This is where “the rubber hits the road” in change management or project team efforts. Kotter describes this step as  Empowering Others to Act on the Vision  and HBR (Harvard Business Review) breaks this step down into 3 key streams of activity: - Getting rid of obstacles to change – Changing systems or structures that seriously undermine the vision – Encouraging risk taking and nontraditional ideas, activities, and actions 


Kotter Model – Step 5 – Empowering Others To Act On The Vision

If you are a fan of Norton & Kaplan, The Execution Premium  is probably already on your bookshelf. If not, and driving execution is important to you, I highly recommend you go out and get this book. You can preview this book on Google Book Search  here. You can also find  Execution Premium  on Amazon if you want to pick it up now – whether you have 2 years or 20 years experience in the field, I can guarantee you will learn something from this well written guide on execution. So what's this about blockers? This is beginning to sound like a game of college football! 


Not unlike football, if you want your people to be able to “run the plays” the playing field needs to be clear of obstacles – usually people, competing projects or hidden agenda's – the poison pill for any project, if not dealt with switfly!

Well, remember that  guiding coalition  from Step #2? Time for them to “step up to the plate” (please, no more sports metaphors!) and remove all blockers from the path of execution. What are blockers? Well, a blocker could be psychological in nature – people could be fearful or hesitant to step “outside the box”, and may need to be told or shown that it is OK, and “expected” for them to do so! In other cases, Blockers could be individuals, other projects or even an organizational structure that is very “prescriptive” and limiting in nature. Often it can also be performance or reward structures (e.g. compensation) that are not aligned with the “new direction or vision” and result in people having to choose between “the vision” and “the performance measurement system”. In Change Management circles, a popular tool that is used to assist with the identification and actioning around “blockers” to change is the Change Readiness Assessment  survey. A quick  google search  on this will yield plenty of source material. With some digging, I came across this  sample PDF survey  from the University of Georgia, which if completed by the Guiding Coaliition, is very informative to the development of a Communication plan that includes not just passive communication methods, but also more active “change agent” communication activities.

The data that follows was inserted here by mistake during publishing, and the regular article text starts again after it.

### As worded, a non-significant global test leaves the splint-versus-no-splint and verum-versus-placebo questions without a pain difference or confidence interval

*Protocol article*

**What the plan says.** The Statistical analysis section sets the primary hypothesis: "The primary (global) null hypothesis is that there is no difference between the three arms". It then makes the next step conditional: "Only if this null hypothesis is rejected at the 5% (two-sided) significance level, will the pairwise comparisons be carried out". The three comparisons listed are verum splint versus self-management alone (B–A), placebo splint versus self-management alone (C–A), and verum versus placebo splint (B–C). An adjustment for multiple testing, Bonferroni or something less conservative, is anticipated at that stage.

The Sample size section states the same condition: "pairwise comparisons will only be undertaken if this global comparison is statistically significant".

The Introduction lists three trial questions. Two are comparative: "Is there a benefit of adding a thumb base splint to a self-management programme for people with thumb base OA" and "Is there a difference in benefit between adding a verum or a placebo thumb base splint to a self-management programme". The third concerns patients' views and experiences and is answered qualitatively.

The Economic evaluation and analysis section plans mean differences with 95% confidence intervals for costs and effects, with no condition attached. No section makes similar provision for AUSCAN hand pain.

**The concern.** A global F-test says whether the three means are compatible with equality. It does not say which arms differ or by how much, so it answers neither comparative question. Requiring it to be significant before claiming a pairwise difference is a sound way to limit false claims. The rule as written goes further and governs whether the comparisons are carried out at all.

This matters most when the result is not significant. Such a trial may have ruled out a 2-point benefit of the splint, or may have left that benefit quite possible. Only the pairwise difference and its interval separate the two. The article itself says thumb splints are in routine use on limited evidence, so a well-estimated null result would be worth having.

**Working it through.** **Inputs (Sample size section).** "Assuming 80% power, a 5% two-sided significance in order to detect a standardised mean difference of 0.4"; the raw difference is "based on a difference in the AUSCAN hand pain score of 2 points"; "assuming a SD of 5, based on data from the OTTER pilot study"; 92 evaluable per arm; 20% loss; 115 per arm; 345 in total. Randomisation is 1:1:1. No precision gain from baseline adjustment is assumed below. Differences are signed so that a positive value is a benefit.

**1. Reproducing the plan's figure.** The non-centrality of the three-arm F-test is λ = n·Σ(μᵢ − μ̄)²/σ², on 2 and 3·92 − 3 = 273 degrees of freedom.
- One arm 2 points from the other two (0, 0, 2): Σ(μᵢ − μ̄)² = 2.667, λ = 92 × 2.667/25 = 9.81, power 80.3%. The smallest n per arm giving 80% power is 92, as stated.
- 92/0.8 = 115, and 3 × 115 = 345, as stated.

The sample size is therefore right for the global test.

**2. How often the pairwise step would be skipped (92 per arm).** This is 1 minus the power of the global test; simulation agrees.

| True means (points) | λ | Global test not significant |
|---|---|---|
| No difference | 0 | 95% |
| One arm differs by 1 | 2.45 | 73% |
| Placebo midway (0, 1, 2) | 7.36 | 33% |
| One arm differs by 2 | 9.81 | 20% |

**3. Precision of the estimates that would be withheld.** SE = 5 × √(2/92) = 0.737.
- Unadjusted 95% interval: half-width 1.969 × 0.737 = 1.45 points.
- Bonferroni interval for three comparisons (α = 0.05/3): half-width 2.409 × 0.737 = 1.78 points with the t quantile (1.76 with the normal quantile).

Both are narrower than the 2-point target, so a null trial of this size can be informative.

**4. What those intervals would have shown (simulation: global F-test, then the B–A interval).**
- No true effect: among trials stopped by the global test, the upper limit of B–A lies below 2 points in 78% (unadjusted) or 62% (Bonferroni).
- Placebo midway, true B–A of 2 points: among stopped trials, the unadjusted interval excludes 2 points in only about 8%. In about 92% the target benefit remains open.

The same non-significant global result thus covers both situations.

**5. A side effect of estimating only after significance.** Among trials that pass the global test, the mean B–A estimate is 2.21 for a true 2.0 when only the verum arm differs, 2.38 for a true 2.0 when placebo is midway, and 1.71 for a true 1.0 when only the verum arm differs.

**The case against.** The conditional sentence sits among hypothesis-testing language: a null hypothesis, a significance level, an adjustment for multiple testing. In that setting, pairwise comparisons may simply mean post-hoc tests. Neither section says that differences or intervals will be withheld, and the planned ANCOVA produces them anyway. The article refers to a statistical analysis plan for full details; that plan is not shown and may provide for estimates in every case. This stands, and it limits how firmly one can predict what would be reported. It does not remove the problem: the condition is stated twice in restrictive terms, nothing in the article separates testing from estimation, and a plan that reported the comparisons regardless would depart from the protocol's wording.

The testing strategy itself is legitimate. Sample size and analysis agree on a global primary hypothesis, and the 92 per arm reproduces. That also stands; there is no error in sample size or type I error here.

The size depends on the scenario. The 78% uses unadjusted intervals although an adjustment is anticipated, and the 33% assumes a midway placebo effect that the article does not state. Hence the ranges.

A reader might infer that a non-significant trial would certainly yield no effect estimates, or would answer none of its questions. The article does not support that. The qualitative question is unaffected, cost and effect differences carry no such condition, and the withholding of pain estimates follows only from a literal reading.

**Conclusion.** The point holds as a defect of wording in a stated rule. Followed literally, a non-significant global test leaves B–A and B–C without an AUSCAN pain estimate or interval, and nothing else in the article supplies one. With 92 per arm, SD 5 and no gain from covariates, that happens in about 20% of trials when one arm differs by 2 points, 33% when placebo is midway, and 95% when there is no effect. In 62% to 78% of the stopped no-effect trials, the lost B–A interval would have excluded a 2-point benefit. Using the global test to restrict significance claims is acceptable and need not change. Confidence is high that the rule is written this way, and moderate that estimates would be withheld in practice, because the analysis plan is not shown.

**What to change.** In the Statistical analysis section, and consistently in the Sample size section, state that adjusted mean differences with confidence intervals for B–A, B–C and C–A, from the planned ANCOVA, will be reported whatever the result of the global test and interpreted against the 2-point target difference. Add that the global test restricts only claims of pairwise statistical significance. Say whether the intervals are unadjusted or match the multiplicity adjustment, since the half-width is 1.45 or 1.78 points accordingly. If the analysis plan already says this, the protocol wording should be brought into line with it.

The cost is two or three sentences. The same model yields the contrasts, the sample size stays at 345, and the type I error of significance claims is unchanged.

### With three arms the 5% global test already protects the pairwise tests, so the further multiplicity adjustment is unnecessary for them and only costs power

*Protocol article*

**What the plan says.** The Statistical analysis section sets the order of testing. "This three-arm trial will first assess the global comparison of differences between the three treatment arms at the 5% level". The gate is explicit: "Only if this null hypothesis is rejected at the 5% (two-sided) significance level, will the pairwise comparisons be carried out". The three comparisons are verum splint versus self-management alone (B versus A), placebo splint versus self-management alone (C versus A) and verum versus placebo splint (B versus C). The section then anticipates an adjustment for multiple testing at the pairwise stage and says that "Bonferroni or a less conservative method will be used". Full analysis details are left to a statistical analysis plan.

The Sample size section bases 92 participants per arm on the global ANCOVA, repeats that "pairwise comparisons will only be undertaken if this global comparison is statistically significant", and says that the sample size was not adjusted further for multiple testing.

A good example of where more “active” communication activities might be required could be in the case of where a senior executive or manager, not included in the Guiding Coalition, wields enough power or influence such that their own desire “not to change” (whether out of fear or lack of agreement with the vision as stated or understood) puts the project execution at risk. This individual may hold or control critical resources (whether people or money) that are required as part of the change or project execution effort. Confronting these “blockers”, and if required “removing them”, is not something necessarily “easy or pleasant” to execute, but that is where leadership and managerial courage come in. Those among the Guiding Coalition, need to make the tough decisions or have the difficult conversations to keep the project or change activity moving forward.